For most people, singing loud enough to project to a hall of 2,000 seats without amplification sounds impossible. Imagine doing it for nearly half an hour straight. In Russian.
That was Soprano Melody Moore’s challenge as she began prepping for her character Tatyana’s famous Letter Scene in Tchaikovsky’s Eugene Onegin. When the curtain rises for the opening night of HOT’s upcoming co-production of the opera this Friday, it will be her first time performing the role for a full audience. Preparing for the role was no easy feat, Melody shared.
“When I was first looking it over, I already knew that the Letter Aria was 17 minutes,” she said. “What I didn’t realize was that it’s book-ended with two other scenes. So when it really comes down to it, it’s about 27 minutes of non-repetitive Russian. That meant brand new Russian words for me to learn on every page, for 27 minutes of singing. That’s when I started to sweat.”
Melody has sung plenty of intensely challenging roles on some of the world’s leading opera stages before. She has performed at San Francisco Opera in the title role of Tosca, English National Opera as Mimì in La bohème, Washington National Opera in the title role of Catán’s Florencia en el Amazonas, and more. She has been praised worldwide for her impressive phrasing and control. Opera News reported that she could sing from the “highest forte expression of desire and anger to the lowest pianissimos without any seeming strain.” So it wasn’t her vocal stamina she was concerned about.
Even the Russian language didn’t intimidate her. Despite the fact that it was her first time singing in Russian, she had already been challenged more by learning Czech during for her performance in Leoš Janáček’s Katia Kabanova.
Instead, she was worried about the capability of her mind. Could she memorize and perfect the pronunciation of each Russian word, put it to music, act, and move around the stage all at once and for that long? When she began rehearsing the role, she couldn’t.
“I wasn’t able to really make the scenes stick together at first. At one point it seemed insurmountable.”
Melody’s character of Tatyana, too, begins the opera with a troubled mind and much to learn. As she falls for Onegin, she battles internally about what to do about it. And when she decides to write him a letter, she agonizes over what to say.
To prepare for the emotions she would portray in acting the role, Melody read Pushkin’s novel, which the opera is based on. She then read Tchaikovsky’s lines, paying close attention to the feelings expressed by her character in each.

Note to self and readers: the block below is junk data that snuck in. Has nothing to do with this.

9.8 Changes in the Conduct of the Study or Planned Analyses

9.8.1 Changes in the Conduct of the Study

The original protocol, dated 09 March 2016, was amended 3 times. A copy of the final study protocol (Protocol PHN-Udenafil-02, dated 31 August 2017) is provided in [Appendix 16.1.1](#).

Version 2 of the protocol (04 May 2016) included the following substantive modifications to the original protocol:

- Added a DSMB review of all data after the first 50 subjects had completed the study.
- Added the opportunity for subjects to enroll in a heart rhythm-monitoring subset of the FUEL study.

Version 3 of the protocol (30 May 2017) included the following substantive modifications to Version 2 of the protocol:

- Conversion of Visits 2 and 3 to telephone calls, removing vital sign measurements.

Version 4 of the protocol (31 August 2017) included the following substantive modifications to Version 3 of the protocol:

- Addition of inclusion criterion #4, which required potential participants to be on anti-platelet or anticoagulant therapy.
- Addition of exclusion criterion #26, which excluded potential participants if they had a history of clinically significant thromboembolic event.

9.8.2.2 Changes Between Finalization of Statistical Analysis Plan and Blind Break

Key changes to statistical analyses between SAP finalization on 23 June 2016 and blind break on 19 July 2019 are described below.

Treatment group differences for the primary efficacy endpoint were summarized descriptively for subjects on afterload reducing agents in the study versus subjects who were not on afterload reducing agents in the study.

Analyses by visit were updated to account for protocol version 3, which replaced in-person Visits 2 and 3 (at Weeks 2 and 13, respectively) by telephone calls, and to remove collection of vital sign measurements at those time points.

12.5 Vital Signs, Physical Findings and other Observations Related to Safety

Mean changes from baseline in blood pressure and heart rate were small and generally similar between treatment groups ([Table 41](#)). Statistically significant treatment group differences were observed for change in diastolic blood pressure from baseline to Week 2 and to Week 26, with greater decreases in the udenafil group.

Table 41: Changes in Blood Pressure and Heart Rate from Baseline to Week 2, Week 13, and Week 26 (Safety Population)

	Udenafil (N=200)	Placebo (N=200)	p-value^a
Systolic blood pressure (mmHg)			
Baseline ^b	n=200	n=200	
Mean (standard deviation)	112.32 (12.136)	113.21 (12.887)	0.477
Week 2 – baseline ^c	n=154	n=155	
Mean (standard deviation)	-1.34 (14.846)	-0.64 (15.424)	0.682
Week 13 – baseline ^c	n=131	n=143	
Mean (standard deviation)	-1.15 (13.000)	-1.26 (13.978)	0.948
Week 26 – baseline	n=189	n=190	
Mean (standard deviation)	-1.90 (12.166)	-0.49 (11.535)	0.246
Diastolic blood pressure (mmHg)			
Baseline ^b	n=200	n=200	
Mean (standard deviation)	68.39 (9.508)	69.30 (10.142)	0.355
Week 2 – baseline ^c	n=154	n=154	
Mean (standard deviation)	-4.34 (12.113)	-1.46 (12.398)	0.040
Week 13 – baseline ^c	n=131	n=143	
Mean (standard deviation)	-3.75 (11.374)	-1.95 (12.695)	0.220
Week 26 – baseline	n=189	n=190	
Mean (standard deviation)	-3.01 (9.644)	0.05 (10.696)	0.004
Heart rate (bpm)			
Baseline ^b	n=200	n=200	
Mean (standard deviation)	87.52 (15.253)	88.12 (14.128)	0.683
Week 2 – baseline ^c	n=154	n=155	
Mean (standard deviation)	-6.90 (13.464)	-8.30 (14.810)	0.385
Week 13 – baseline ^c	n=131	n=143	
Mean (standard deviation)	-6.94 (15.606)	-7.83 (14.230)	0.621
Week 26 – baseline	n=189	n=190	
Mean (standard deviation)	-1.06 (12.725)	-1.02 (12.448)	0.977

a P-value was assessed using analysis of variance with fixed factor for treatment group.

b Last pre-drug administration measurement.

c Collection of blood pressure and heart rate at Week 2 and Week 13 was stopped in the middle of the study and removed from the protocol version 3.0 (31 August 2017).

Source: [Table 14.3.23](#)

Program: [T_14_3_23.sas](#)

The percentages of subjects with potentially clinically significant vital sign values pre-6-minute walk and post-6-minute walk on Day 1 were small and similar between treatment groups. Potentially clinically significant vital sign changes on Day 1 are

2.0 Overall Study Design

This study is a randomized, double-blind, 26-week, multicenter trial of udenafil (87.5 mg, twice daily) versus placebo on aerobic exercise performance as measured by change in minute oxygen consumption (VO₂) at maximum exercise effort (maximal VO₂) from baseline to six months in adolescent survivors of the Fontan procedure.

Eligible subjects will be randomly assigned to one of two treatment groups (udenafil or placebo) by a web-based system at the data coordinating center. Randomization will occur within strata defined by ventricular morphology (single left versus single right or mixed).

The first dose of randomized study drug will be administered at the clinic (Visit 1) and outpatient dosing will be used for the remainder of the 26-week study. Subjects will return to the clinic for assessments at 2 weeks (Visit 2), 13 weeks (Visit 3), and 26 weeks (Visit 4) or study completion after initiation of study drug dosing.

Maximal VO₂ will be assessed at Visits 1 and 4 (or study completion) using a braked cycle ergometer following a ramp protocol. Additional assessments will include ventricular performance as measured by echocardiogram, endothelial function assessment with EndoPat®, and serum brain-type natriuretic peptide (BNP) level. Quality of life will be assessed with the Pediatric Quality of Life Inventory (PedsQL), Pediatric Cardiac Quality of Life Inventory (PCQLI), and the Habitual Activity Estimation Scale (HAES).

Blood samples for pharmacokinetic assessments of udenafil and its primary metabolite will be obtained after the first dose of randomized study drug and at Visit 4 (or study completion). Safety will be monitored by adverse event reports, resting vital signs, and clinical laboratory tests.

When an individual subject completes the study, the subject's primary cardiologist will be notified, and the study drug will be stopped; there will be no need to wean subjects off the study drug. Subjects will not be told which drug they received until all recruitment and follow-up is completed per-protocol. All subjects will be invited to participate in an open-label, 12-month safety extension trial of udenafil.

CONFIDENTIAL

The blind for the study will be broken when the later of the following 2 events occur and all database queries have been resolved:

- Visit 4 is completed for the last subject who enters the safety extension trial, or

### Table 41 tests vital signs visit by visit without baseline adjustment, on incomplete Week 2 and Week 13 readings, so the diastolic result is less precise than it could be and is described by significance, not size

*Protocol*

“I got to the section about her letter, and [the interpretation of Pushkin] is almost word for word. So I understood that Tchaikovsky was really trying to stay pure to what was written,” She said.
She then brought the script to a Russian coach to confirm her interpretation. Melody began to understand who Tatyana was. She thought of her as not only a somewhat serious teenager, but as a dreamer who was hoping for the best in life. In the letter scene, Melody saw that Tatyana embraced her vulnerability and trusted in Onegin’s honor as she began to find the right words to say. Melody decided to take a page from Tatyana’s book.
The more she practiced the Letter Scene, the more Melody’s own words came to her. Soon, she got to the point where she could put down her well-worn script and say every word of the monologue straight through.
“The words finally came,” she said. “It just took a lot of patience, a lot of homework outside of the rehearsal room, and a lot of help from the staff.”
During the last final dress rehearsal of HOT’s Eugene Onegin on April 18, after more than 100 hours of rehearsing, Melody’s readiness was put to the test. And her efforts paid off. In a captivating performance , the letter scene appeared effortless.
Melody attributed her success in part to the pace of Hawaii, which eased her mind, and to the HOT staff’s support and trust in her capability. But most of all, it was Melody’s own determination that pulled her through.
Tatyana isn’t as lucky in the immediate aftermath of her emotional efforts. In the opera, Onegin rejects Tatyana after reading her heartfelt letter. Tatyana ends the First Act hurt and embarrassed.
“But she doesn’t throw herself off a cliff or over a church balcony,” Melody notes. “She just says, ‘Well, this didn’t work out, and that’s okay, and I wish you all the best.’ That’s so rare for a woman in opera. Tatyana knows what she wants. She doesn’t compromise herself, and she makes it out of it all doing well.”
In a way, Melody said, she can relate to Tatyana. She was inspired by the character. The two both faced great mental strain, grappled with the potential for failure, but wound up triumphant.
“I’m ready to perform Tatyana,” Melody said. “Opening Night couldn’t come soon enough!”